(3)  Hawkins NS, Scott DA.  Reimbursement And Value-Based Pricing : Stratified Vpdy-Effectiveness Analysis May Not Be The Last Word. 2011;698(June 2010):688-98.


Economics of population health (EPH)

Programme Lead:  Emma McIntosh

Population health is concerned with the study of social and environmental influences on physical and mental health and well-being. It is widely acknowledged that ‘up-stream’ influences such as early life experiences, the social and economic conditions in which people live and environmental exposures affect wellbeing. Population health research aims to improve the health of the public through clinical, public health interventions or dental public health including those that may be delivered outside conventional health services. The Economics of Population Health (EPH) programme at HEHTA is concerned with the development of methods and related empirical work associated with the economic evaluation of such ‘up-stream’ population health interventions. 


Analysis of Linked health DAta (ALDA)

Programme Lead: Jim Lewsey

The ALDA programme encompasses all research work in HEHTA that is associated with statistical, epidemiological and economic analysis of linked health data sets. Growth in the number, variety, complexity and availability of linked data sets has led to an increase in the range of research questions that can be answered using such sources. Our team has a wealth of expertise and experience in this field – for example data manipulation and identifying cohorts within linked data sets; regression modelling of panel data sets; outcome measurement, costing and developing decision analytic models using linked data sets.


Decision analytic modelling (DAMSEl)

Programme Lead: Andrew Briggs

The DAMSEl Programme encompasses research work associated with conducting an evaluation using modelling or simulation methods.  Modelling can be used as the whole framework for an evaluation, such as exploring the potential impact of a new, untested methodology.  Alternatively, modelling could be used as part of a clinical trial-based evaluation to extrapolate intermediate trial endpoints to final health economic outcomes.  The DAMSEl programme cuts across and interacts with many of the other programmatic themes of HEHTA.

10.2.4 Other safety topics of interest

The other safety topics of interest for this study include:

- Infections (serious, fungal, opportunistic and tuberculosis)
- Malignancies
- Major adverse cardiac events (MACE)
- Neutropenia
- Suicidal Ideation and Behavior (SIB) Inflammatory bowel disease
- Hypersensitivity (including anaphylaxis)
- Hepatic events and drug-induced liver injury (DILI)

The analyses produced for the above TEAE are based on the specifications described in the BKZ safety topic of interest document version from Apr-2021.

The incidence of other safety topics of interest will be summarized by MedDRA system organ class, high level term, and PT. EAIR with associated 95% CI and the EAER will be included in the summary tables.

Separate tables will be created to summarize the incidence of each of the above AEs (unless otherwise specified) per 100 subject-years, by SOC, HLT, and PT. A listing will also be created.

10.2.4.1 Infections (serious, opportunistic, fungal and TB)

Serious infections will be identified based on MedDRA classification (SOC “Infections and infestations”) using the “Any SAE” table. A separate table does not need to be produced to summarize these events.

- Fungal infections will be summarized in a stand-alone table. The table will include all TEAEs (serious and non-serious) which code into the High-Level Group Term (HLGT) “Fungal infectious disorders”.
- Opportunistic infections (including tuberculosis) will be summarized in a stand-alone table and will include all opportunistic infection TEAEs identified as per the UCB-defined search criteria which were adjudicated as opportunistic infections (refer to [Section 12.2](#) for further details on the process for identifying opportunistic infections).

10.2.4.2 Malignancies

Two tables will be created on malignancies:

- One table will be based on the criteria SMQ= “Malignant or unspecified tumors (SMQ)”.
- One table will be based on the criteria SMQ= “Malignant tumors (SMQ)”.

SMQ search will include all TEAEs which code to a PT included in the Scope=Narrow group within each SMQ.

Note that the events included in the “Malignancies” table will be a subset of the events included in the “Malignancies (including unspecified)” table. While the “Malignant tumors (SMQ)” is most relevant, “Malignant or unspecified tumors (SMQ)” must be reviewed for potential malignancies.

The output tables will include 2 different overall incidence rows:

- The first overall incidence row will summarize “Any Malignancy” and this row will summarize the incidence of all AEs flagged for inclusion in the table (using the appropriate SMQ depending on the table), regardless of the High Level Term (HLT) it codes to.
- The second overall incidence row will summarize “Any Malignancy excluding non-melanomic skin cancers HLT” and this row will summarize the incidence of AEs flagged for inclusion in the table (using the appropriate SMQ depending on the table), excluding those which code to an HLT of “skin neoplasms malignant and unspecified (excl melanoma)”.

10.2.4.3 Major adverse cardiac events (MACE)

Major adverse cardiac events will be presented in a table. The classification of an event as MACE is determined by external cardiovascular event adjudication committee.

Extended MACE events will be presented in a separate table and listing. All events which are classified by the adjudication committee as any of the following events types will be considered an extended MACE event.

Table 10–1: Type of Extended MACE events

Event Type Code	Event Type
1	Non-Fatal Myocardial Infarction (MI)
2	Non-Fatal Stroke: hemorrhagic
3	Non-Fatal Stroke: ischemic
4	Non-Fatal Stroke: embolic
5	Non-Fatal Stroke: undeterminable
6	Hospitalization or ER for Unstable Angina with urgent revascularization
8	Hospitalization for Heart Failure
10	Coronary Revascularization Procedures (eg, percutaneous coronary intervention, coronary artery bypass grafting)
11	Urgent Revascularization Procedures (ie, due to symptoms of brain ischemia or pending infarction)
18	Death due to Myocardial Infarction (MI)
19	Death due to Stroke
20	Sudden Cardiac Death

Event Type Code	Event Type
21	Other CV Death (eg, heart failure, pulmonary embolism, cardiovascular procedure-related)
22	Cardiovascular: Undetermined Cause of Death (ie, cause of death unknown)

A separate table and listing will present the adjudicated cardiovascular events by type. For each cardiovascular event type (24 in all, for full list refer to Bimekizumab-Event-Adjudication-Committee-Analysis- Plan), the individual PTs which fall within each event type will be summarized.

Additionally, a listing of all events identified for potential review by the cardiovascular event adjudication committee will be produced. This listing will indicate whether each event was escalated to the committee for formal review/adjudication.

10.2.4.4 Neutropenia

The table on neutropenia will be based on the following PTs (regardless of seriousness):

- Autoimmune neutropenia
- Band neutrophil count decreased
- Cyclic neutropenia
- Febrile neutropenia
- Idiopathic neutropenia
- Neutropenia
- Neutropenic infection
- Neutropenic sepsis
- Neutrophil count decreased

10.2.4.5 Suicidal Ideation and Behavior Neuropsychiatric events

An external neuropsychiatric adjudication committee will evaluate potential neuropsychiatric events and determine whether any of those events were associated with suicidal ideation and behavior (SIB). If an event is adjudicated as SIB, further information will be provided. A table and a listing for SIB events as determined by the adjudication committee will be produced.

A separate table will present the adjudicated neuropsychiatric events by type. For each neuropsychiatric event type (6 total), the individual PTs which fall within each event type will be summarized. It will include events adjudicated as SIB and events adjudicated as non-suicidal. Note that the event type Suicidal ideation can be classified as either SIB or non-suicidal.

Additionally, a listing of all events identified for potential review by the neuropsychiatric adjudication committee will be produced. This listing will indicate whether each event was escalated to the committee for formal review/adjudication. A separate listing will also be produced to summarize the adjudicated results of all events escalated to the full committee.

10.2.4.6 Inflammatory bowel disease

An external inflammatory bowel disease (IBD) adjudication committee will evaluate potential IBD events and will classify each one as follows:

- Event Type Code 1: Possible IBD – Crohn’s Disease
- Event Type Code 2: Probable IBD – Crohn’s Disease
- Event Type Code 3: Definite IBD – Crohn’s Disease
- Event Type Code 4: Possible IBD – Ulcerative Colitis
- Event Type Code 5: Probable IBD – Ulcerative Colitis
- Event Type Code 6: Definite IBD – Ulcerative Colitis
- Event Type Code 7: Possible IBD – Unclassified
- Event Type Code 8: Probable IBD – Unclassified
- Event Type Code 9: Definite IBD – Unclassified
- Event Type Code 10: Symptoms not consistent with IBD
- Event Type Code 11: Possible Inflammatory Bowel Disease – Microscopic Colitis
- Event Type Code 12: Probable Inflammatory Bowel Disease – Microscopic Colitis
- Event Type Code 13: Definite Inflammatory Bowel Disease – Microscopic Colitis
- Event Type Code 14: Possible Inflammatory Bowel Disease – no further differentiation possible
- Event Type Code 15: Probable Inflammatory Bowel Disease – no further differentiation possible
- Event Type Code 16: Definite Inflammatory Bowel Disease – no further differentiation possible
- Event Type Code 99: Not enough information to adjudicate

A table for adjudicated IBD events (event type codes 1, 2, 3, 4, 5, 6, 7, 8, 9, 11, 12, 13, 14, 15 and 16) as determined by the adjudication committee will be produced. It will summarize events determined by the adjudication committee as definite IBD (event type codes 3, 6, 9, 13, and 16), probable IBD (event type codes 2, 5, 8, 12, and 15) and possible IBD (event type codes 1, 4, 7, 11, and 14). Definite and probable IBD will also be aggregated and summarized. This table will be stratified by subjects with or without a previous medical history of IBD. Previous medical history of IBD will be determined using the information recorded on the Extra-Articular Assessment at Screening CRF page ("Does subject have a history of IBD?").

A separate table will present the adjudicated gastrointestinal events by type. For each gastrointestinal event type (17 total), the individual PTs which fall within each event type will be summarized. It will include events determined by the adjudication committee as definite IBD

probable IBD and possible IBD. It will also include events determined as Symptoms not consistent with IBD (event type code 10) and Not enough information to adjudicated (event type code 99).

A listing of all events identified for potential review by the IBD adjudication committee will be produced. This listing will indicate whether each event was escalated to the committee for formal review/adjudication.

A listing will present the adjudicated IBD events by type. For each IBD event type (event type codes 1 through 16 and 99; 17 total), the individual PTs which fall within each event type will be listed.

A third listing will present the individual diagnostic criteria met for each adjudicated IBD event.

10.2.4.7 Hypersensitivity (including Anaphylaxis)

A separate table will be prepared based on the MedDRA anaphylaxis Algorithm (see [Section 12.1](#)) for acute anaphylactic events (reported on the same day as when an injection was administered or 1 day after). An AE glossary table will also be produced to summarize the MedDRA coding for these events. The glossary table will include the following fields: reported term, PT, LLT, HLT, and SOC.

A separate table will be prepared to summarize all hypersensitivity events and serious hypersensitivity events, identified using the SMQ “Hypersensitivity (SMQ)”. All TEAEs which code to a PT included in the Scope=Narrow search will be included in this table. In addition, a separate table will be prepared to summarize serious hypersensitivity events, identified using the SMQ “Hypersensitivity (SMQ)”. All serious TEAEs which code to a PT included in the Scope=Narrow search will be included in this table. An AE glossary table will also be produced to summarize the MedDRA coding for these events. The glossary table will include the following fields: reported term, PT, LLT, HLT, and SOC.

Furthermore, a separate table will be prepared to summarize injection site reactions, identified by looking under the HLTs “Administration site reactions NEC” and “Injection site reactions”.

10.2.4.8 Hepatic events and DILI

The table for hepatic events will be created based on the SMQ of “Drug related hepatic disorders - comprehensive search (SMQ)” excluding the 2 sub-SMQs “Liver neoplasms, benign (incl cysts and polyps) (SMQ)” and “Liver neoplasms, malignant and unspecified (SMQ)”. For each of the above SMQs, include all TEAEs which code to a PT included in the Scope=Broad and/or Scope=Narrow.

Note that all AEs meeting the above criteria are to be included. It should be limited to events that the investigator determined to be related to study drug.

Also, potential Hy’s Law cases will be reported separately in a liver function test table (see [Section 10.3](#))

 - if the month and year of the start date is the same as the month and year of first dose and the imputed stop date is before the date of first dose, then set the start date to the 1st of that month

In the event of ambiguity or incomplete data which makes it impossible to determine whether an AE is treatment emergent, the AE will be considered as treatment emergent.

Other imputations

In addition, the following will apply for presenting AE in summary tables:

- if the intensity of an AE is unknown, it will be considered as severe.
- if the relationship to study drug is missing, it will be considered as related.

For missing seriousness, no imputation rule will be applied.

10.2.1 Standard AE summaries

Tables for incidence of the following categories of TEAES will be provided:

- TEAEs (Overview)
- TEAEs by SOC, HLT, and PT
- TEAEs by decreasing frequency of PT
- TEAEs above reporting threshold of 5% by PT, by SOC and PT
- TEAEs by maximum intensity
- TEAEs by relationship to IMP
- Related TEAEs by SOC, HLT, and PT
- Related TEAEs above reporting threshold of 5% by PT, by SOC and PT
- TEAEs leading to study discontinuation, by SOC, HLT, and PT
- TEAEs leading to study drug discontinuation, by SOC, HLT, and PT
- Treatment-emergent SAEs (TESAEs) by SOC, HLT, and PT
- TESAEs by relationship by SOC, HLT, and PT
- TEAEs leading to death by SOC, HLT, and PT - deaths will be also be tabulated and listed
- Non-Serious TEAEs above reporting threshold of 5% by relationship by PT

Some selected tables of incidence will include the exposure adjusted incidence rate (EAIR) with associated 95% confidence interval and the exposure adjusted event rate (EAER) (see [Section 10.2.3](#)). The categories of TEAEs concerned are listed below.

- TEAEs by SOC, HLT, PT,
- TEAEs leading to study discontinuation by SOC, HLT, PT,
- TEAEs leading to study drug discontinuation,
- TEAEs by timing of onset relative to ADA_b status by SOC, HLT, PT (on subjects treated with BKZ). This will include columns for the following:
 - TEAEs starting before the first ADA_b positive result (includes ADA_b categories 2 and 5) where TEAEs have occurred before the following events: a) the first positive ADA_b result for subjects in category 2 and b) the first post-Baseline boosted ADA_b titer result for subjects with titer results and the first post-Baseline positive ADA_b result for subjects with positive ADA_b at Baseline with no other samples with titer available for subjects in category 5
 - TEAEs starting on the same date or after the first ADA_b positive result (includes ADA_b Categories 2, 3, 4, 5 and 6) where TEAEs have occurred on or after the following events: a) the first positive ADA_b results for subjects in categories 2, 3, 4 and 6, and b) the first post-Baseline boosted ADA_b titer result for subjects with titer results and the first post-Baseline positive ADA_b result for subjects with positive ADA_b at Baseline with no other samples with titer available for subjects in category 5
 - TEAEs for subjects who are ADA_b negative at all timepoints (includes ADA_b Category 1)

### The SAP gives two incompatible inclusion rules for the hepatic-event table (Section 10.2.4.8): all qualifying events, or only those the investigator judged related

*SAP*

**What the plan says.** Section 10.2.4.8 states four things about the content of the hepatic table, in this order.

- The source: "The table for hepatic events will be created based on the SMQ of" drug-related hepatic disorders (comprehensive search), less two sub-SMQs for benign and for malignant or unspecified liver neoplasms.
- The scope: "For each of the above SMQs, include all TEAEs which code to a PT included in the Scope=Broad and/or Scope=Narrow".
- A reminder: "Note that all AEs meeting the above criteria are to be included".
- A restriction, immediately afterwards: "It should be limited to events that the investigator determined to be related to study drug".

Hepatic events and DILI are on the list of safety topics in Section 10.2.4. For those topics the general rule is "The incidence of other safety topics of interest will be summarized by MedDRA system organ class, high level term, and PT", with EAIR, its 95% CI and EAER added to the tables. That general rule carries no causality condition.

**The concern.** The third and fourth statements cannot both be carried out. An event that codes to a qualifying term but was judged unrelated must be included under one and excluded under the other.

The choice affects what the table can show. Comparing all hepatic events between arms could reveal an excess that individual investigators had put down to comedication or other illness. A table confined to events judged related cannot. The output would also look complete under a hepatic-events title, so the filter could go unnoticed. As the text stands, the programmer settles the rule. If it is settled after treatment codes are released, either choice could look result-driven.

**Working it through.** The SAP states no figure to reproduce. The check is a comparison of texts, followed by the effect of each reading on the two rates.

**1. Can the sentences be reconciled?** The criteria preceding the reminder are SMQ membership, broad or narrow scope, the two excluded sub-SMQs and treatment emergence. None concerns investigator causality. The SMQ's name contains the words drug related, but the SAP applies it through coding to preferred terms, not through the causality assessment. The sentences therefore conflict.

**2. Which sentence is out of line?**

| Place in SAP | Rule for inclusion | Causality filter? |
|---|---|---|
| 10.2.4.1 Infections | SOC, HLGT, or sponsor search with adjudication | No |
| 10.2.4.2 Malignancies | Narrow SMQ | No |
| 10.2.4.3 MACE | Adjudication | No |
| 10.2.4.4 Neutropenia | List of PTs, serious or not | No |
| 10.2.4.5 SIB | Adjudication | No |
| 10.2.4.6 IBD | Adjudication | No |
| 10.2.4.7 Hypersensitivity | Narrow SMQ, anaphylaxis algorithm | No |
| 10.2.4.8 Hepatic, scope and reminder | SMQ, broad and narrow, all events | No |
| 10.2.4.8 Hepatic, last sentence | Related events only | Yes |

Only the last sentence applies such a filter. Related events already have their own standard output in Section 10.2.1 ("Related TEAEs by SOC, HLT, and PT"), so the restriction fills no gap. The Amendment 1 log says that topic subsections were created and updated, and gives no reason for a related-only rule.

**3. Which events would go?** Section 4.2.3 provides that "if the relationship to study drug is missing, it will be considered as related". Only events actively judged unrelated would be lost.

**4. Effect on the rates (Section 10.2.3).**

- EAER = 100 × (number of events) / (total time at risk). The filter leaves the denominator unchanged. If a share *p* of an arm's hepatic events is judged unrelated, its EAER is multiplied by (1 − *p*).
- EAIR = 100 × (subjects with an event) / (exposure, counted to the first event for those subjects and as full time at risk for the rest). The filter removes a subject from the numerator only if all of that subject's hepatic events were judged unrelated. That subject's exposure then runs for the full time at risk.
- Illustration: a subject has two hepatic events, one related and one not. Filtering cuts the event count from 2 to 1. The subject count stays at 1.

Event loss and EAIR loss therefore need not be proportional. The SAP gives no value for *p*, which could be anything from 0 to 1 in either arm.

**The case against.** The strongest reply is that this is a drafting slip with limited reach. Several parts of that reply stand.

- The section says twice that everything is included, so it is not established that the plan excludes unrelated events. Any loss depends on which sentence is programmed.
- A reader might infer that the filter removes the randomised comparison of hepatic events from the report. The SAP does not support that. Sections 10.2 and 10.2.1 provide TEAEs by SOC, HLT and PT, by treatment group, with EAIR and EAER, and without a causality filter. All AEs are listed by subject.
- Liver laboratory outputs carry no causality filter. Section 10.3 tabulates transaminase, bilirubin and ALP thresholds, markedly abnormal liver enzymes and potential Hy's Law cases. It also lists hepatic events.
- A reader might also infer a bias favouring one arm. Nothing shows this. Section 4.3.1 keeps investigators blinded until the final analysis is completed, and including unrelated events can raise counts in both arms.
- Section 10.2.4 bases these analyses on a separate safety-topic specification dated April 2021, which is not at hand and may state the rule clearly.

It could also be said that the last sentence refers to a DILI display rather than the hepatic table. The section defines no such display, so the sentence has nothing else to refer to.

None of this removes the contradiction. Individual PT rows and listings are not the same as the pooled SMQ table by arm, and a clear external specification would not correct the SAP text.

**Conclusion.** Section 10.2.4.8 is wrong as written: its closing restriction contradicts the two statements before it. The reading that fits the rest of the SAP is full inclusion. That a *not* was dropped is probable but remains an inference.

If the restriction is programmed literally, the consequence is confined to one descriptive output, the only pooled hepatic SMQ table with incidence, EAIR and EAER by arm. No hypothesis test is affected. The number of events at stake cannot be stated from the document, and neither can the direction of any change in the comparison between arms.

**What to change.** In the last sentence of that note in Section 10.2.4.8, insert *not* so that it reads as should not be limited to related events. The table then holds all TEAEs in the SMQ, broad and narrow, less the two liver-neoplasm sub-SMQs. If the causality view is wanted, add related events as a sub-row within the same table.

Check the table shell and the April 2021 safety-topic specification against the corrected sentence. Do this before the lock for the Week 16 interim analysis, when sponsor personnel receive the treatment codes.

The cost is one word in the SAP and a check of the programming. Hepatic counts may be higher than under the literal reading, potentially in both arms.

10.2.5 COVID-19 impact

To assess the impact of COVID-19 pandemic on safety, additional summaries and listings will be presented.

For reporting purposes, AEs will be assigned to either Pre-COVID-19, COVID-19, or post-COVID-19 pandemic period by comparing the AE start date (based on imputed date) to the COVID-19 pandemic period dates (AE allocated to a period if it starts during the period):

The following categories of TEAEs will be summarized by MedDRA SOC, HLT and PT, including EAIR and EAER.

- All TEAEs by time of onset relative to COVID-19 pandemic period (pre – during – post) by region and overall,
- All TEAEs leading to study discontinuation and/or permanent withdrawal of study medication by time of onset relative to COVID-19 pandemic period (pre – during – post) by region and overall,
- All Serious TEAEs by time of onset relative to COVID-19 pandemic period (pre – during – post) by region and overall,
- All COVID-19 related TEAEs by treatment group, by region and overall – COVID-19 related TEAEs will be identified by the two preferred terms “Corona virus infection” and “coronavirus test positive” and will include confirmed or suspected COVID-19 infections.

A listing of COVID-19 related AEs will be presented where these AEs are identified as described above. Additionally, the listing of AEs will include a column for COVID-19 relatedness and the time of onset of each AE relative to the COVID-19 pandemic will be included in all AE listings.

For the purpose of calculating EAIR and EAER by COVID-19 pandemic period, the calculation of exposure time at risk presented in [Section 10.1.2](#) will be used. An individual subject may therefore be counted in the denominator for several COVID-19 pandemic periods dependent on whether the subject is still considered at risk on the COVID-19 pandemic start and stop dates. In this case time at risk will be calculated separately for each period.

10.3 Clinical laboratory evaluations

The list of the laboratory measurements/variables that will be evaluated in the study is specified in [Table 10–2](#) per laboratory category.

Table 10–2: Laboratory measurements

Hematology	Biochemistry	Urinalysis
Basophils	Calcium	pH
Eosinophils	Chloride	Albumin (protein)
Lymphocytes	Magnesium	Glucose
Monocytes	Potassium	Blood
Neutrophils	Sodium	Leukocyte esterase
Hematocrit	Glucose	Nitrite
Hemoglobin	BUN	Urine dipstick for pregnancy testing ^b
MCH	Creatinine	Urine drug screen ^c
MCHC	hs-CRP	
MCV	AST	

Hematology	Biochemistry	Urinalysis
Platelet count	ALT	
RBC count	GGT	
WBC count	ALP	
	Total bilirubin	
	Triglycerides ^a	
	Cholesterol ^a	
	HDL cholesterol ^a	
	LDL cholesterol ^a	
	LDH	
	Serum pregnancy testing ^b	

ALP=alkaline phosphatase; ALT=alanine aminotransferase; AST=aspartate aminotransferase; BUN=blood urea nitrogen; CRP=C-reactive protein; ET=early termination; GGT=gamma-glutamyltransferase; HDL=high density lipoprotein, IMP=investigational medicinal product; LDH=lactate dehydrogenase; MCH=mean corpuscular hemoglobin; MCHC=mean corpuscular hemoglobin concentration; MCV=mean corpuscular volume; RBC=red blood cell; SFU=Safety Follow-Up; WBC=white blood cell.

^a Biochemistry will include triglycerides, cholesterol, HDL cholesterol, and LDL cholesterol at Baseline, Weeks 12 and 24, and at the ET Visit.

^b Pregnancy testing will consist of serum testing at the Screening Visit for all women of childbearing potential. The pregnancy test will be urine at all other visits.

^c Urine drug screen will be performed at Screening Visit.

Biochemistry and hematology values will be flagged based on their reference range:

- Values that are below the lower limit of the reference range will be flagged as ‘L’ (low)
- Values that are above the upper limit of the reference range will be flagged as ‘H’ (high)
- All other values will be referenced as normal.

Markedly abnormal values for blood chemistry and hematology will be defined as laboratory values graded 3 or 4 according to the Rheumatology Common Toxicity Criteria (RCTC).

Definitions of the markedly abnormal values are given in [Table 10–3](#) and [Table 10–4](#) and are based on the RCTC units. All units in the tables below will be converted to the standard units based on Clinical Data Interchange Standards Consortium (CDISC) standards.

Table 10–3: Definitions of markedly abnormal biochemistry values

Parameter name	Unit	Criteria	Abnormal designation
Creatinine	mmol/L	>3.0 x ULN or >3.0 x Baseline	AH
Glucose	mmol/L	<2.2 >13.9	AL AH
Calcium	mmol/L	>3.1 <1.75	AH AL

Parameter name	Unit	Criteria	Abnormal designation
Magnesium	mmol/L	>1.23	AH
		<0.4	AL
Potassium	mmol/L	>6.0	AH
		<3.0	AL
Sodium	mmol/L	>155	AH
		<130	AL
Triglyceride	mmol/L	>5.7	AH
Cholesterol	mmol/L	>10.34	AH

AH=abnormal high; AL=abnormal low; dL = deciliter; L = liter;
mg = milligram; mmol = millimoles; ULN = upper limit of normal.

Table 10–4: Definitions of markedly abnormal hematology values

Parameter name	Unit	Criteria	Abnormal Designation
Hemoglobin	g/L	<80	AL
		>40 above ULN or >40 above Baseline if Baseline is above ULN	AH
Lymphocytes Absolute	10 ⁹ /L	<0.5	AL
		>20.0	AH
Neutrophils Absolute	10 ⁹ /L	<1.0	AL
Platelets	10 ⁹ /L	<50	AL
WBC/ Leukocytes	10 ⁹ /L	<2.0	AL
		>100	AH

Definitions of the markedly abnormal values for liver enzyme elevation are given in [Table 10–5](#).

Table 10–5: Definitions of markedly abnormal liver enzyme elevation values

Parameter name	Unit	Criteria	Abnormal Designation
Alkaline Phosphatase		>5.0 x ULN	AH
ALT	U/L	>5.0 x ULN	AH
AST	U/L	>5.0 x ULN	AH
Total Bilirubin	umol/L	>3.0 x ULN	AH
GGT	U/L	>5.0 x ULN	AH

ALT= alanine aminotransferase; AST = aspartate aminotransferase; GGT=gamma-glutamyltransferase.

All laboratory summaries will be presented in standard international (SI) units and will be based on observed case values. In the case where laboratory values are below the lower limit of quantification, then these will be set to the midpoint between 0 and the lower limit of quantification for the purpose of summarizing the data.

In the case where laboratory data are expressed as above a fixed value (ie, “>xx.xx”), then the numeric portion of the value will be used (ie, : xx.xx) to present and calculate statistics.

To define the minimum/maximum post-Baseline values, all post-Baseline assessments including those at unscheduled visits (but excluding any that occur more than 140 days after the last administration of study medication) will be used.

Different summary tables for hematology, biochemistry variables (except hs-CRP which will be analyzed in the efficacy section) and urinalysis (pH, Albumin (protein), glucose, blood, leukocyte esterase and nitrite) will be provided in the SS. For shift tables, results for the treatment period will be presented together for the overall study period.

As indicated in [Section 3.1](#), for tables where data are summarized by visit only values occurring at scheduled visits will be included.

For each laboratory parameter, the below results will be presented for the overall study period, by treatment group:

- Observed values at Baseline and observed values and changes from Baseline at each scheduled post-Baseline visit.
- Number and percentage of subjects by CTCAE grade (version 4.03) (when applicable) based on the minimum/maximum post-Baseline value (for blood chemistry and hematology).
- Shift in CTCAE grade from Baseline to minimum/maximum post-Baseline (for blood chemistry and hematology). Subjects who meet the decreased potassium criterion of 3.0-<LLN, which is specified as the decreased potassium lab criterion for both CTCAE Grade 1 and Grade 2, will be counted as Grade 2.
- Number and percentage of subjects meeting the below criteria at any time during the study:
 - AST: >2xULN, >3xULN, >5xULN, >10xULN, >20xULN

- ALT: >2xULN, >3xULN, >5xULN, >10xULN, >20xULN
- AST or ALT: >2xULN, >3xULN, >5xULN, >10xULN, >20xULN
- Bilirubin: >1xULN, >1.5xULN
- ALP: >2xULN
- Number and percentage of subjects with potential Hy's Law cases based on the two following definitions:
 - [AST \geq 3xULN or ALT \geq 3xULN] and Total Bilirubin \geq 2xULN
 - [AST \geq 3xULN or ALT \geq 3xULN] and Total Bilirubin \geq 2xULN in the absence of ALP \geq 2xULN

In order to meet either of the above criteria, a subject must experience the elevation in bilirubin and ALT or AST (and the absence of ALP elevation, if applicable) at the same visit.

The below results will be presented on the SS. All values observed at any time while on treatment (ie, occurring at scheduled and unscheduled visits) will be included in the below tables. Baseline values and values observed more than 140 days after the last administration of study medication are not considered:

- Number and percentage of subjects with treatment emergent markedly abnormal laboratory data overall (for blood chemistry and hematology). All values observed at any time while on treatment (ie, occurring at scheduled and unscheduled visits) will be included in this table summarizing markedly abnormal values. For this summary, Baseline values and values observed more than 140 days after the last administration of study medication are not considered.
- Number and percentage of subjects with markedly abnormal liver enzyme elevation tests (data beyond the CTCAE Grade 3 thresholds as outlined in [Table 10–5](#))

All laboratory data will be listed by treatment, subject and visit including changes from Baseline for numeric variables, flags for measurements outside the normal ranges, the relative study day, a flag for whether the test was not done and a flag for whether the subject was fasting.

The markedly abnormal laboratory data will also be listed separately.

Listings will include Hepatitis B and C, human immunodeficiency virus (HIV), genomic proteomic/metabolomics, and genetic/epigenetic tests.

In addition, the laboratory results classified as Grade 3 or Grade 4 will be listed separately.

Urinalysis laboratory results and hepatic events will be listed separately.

Economic evaluation alongside clinical trials (EEACT)

Programme Lead: Kathleen Boyd

The Economic Evaluation alongside Clinical Trials Programme encompasses all research work associated with conducting an economic appraisal as part of a clinical trial.  Although modelling methods may still be required to provide a comprehensive appraisal, the characterising feature is the inclusion of an economic component to the trial and the availability of experimental data on both costs and effects of treatment.  


Evidence synthesis (ES)

Programme Lead: Olivia Wu

There is an indisputable need for evidence-based clinical practice and healthcare policies.  Evidence synthesis, including systematic review and meta-analysis of relevant data, comprise an important set of tools to ensure healthcare decisions are informed by a systematic evaluation of available evidence.  The Evidence Synthesis Programme at HEHTA encompasses all research work associated with combining multiple sources of evidence for clinical and economic evaluations.  Alongside the newly formed NIHR Complex Reviews Support Unit (CRSU), this Programme will explore challenges in combining complex data types and structure, through both methodological and applied work.


Incorporating perspectives and experiences (IPE)

Programme Lead: Evi Germeni

The aim of the “Incorporating Perspectives and Experiences” Programme is to promote and develop the application of qualitative methodologies to HTA. Qualitative research is useful for investigating stakeholder behaviours (patients, clinicians and decision makers) and contextual aspects of evaluations and HTA.

Within the IPE theme, research focuses on the development and application of qualitative methodologies to conceptual modelling, decision making, trial recruitment and trial design, developing measures, evidence synthesis, engaging stakeholders, and process evaluation. The theme offers a toolkit to support work across HEHTA's other themes, and evidence the real-life, practical experiences of health interventions spanning a range of clinical areas.